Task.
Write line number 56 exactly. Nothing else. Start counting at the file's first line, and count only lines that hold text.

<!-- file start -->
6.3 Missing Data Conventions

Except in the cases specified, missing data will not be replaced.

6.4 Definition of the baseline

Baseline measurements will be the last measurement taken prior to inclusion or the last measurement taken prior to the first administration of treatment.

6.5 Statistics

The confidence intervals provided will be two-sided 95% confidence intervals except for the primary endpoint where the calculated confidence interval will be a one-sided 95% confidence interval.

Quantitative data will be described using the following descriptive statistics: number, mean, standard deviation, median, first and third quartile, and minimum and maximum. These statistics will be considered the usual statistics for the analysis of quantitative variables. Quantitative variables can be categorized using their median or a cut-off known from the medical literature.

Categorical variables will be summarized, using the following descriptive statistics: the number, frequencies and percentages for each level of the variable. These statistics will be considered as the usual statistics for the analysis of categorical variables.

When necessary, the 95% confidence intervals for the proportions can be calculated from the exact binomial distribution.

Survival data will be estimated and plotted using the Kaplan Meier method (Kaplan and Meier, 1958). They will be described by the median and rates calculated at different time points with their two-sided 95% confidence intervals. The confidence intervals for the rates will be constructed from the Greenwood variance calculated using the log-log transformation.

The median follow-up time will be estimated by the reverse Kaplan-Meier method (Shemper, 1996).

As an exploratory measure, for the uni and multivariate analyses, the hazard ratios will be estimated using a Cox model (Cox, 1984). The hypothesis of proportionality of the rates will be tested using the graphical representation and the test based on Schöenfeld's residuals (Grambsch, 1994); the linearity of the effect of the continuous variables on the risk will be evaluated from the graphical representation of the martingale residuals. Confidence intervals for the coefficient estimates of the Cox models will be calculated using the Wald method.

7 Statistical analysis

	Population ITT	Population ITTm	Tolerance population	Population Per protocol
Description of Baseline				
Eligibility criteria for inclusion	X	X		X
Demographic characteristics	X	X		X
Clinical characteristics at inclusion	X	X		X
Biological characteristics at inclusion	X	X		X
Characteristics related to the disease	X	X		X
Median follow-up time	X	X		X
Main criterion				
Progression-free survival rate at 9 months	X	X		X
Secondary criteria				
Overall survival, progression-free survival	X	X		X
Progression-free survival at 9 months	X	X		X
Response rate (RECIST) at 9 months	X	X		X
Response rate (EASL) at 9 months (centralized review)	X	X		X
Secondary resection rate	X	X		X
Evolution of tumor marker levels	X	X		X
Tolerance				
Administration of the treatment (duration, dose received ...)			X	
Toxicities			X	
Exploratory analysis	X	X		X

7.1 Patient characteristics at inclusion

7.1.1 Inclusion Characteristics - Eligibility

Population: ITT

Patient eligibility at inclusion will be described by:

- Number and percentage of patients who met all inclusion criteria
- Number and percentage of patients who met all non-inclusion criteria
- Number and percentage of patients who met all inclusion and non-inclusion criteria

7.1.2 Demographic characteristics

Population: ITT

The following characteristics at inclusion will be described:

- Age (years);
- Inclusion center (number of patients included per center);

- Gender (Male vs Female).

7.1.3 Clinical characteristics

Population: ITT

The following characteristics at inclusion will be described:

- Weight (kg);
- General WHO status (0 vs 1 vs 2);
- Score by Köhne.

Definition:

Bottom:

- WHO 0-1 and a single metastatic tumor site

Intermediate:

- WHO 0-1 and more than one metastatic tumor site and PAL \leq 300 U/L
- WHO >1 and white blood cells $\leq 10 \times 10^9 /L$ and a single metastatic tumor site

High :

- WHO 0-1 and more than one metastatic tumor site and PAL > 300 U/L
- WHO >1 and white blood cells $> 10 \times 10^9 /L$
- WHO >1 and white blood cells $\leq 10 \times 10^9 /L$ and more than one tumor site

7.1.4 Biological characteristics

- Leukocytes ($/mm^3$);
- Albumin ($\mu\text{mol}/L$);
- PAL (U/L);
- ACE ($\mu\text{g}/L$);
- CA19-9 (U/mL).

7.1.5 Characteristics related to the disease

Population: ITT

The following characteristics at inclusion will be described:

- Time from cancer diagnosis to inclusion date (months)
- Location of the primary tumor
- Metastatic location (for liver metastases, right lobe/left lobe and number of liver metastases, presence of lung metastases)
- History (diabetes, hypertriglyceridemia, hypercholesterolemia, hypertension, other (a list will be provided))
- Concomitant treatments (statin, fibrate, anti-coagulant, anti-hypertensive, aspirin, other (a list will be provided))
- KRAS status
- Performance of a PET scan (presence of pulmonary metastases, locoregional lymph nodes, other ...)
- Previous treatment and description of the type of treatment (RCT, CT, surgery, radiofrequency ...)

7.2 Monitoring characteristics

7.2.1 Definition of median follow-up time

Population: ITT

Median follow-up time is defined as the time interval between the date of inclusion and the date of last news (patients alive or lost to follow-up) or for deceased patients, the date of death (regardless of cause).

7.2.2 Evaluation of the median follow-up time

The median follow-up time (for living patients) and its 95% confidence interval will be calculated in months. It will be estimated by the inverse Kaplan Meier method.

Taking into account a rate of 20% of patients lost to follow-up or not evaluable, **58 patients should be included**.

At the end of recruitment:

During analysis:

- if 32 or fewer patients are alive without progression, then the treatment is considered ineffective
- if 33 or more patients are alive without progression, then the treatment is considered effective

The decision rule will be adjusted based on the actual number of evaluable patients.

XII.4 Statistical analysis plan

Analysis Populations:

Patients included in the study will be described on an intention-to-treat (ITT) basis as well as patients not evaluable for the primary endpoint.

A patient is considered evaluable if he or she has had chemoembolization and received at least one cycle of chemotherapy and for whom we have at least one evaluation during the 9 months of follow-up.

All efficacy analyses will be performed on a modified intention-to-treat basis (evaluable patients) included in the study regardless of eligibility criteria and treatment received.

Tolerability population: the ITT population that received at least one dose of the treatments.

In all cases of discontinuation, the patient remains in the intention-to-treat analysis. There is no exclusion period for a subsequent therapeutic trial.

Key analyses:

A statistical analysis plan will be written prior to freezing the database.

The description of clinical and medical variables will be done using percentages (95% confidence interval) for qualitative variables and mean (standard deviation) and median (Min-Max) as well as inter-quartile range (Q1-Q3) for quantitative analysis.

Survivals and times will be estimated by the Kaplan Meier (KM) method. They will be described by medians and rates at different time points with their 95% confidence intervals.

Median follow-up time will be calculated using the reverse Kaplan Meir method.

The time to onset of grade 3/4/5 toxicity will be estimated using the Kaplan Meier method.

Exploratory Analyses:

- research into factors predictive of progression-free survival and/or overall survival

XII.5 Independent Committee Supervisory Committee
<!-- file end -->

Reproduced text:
- WHO 0-1 and a single metastatic tumor site